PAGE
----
Interoperability is a major concern for Internet of Things device communication. Although there exist a lot of standardized network protocols, device payloads and interfaces are hard to standardize for every use case. From a global market perspective, vertical solutions such as the Apple HomePod exist where only certified devices and services are supported. Although different initiatives such as ZigBee that try to standardize the smart home domain exist, such standards are seldom universal (see “How Standards Proliferate” comic) and up-to-date. Hence, integration code must be written manually.
Most of the available standards rely on the assumption that only one meaning is associated for each syntactic word (c.f. standardized vocabulary). In practice, this means that the homeowner himself must build up a platform model so that the interplay between available devices and automation rule satisfies his needs. Consequently, the “hard problem” of naming things in computer science also applies to the Internet of Things (see “Example for Syntax, Semantics and Pragmatics”). Certainly, such informal standards cannot be used as a basis for plug-and-play scenarios.
Current scientific solutions are driven by the goal of covering an application domain in a complete manner (e.g. SAWSDL). For example, ontology-based descriptions in Internet of Things systems must be created for every possible device interaction that may occur during runtime. Although such approaches facilitate automated component coupling scenarios (i.e. plug and play) regarding semantic interoperability practitioners currently rely on implementing adapters between devices and platforms. Hence, the additional formalization effort required by these approaches is perceived to be (too) high. Approaches such as configurable interface matching processes, fuzzy interface matching or semantic web service matching relax the completeness assumptions. However, the produced results contain probabilistic values that cannot serve as a reliable basis for generating and deploying software adapters at runtime.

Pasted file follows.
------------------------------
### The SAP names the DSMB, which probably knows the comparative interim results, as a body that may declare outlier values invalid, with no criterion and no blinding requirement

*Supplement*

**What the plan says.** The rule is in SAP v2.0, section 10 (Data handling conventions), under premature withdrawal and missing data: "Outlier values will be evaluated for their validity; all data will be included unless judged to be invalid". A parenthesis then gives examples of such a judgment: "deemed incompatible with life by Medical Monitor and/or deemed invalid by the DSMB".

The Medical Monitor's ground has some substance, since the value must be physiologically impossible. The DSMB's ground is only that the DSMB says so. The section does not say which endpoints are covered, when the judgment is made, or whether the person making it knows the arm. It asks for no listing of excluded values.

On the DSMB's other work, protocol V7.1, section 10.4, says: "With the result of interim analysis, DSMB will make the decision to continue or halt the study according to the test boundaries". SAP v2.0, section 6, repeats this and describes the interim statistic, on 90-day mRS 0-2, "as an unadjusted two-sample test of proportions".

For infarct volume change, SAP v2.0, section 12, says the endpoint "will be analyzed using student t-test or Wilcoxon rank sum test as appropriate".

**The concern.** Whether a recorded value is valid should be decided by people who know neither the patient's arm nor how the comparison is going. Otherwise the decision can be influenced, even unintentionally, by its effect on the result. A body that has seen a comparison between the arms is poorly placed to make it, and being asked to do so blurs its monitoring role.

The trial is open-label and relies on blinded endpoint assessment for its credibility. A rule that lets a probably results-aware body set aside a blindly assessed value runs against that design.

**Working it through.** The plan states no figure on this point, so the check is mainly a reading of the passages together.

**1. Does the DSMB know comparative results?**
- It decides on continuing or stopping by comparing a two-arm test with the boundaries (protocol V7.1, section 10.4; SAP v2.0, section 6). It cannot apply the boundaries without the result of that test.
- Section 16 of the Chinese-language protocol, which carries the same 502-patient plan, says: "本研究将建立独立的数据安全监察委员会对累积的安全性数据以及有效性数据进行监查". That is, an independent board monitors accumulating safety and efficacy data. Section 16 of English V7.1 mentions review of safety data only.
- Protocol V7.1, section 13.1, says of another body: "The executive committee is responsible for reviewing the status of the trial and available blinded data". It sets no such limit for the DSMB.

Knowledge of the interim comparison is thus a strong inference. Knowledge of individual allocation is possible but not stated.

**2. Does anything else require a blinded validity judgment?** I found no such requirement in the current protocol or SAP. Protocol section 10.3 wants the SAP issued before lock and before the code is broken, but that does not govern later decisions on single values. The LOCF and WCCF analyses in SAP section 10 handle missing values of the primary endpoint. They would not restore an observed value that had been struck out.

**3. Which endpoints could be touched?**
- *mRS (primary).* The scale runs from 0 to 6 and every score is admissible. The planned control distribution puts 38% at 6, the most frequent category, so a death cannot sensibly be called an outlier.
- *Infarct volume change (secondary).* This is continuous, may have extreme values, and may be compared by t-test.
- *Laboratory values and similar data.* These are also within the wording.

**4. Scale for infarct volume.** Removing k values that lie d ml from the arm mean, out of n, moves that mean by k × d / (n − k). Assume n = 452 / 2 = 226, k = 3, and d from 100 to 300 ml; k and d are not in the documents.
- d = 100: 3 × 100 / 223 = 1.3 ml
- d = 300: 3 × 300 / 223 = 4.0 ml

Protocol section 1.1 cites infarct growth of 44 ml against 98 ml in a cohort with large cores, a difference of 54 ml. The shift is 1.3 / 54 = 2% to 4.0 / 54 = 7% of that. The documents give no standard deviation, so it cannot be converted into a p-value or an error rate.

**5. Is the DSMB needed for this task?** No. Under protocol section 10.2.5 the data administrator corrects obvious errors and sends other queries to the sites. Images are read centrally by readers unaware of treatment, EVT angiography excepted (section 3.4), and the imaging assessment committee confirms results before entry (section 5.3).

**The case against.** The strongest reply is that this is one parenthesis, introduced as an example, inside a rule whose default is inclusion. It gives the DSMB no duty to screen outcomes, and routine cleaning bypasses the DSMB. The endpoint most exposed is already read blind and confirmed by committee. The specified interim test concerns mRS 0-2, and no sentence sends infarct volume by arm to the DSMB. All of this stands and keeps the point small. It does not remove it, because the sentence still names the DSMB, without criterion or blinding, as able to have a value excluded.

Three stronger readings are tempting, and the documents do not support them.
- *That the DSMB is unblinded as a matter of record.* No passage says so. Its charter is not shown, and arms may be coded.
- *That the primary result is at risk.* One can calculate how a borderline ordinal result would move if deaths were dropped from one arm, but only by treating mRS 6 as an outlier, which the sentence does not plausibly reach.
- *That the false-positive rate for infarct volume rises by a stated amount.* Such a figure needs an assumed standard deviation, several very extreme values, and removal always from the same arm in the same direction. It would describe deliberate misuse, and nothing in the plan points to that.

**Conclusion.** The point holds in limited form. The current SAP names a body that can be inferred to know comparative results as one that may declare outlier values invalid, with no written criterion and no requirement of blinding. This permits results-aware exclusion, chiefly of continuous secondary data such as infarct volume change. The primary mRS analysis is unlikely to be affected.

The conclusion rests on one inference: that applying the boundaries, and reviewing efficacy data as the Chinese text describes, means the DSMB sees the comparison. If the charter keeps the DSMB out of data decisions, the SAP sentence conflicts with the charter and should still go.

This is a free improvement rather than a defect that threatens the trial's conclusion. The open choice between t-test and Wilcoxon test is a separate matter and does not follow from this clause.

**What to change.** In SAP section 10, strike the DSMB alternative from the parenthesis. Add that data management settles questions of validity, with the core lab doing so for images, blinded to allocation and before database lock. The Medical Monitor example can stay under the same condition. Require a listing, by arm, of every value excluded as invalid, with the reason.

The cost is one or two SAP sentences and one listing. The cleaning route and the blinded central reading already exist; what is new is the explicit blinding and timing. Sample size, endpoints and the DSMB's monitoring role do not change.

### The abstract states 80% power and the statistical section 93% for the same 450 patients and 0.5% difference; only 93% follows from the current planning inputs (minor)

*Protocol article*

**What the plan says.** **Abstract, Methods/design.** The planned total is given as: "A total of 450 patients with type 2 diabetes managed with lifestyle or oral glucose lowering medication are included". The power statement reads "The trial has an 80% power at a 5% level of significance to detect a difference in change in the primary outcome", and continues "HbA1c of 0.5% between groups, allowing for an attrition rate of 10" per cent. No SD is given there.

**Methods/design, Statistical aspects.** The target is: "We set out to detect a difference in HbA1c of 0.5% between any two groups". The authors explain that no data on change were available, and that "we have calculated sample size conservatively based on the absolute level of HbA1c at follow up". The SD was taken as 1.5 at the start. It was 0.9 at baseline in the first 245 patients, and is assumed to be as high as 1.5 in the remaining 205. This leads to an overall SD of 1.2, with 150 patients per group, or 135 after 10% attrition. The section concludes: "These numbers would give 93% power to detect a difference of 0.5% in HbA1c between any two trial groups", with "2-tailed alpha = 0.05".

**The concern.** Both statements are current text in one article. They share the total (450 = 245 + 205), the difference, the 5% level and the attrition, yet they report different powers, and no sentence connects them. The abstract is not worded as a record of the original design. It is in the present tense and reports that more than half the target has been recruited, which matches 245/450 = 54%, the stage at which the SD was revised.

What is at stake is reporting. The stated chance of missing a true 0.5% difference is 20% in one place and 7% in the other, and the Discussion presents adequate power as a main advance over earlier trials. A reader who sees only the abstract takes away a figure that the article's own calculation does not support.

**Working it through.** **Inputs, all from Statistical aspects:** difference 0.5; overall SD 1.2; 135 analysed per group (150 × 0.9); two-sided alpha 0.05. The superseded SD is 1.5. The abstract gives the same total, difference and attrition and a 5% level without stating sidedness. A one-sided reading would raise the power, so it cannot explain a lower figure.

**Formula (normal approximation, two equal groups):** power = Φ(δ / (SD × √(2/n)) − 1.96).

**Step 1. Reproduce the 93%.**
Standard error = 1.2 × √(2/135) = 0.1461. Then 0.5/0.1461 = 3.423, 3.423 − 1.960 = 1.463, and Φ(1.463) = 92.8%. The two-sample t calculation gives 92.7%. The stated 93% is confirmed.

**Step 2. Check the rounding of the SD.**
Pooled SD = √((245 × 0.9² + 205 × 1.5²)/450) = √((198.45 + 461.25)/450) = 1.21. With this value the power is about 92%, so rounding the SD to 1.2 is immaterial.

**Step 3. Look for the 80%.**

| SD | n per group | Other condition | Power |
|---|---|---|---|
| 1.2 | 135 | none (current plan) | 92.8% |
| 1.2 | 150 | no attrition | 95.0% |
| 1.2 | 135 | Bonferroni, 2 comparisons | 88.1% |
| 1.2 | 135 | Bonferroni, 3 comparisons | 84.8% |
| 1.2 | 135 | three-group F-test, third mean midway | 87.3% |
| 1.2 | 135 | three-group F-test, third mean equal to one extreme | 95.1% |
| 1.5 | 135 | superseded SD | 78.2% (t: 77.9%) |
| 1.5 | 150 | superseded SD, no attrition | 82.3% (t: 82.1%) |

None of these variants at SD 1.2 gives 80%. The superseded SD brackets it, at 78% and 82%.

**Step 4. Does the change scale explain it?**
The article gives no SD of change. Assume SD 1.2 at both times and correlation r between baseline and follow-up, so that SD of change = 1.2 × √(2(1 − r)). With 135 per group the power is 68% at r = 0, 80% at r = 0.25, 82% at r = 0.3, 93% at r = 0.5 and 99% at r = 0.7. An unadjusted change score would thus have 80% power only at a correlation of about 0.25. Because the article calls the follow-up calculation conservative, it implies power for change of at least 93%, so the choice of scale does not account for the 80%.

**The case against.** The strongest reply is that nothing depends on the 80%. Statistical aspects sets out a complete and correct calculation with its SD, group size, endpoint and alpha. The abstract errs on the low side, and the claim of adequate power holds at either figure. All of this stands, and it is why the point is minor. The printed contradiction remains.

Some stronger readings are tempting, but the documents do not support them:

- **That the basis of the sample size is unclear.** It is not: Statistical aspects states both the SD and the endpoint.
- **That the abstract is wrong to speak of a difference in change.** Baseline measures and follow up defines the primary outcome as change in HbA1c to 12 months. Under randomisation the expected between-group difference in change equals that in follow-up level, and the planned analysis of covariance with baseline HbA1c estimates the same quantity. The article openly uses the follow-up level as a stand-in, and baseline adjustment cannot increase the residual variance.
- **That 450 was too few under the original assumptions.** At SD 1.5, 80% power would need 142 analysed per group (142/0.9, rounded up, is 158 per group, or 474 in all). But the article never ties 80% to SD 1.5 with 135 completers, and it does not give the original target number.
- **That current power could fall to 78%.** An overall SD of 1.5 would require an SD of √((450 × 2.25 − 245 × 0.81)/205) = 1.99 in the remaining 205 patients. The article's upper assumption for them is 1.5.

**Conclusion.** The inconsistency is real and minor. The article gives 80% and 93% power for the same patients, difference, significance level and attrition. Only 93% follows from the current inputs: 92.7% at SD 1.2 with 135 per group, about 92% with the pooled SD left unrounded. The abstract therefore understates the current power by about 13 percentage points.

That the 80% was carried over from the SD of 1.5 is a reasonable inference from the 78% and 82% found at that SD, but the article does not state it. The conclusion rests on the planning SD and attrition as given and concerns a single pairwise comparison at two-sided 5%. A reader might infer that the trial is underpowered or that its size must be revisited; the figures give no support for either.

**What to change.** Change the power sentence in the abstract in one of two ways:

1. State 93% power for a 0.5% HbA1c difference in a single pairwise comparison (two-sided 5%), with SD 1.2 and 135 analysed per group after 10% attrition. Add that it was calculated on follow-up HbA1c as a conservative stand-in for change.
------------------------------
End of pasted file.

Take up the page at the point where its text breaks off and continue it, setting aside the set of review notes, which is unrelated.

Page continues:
To tackle this problem, we explore a novel integration method called “Knowledge-driven Architecture Composition” (KdAC) that relies on an incremental formalization process for interface semantics. This method explicitly allows for an incomplete domain model and supports an evolutionary instead of revolutionary definition without loosing plug-and-play functionality.
The method is applied by system integrators to formalize domain-specific knowledge without adapting component interface and abstracting from communication protocol.
By using declarative languages (e.g. JSONata), the inherited problem of partially incomplete integration knowledge can be tackled. The rationale for this is the usage of reasoning principles (e.g. from the field of logical artificial intelligence). For example, due to the transitive characteristics of converting temperature units, a reasoner could infer new integration knowledge. So, if the integration knowledge base contains the mathematical conversion formulas from Celsius to Fahrenheit and from Fahrenheit to Kelvin, a logic-based reasoner can directly infer the conversion function from Celsius to Kelvin. Based on the underlying principle such inference procedures and the reuse of machine-readable integration knowledge from previous integration cases can facilitate automated component composition (e.g. realizing a plug-and-play principle).
Automated component coupling is achievable as soon as all required interface functions and their data characteristics are present and/or can be deduced using a knowledge base. In other words, one can think of the reasoning process over integration knowledge as playing the game Sudoku: As soon as enough integration knowledge for an unknown and new integration case is present, the missing information can be calculated based on provided reasoning rules.
The novelty of this approach is formalizing semantic integration knowledge per use-case in a bottom-up manner. By focusing on integration knowledge instead of conforming to technological-oriented interface descriptions and standards, the method maximizes the impact for formalizing the semantic mappings as a concrete use-case must be present. Hence, formalization does only take place if it is specifically needed. The additional formalization effort in addition to implementing software adapters pays off as adapters for future devices can be generated (semi-) automatically.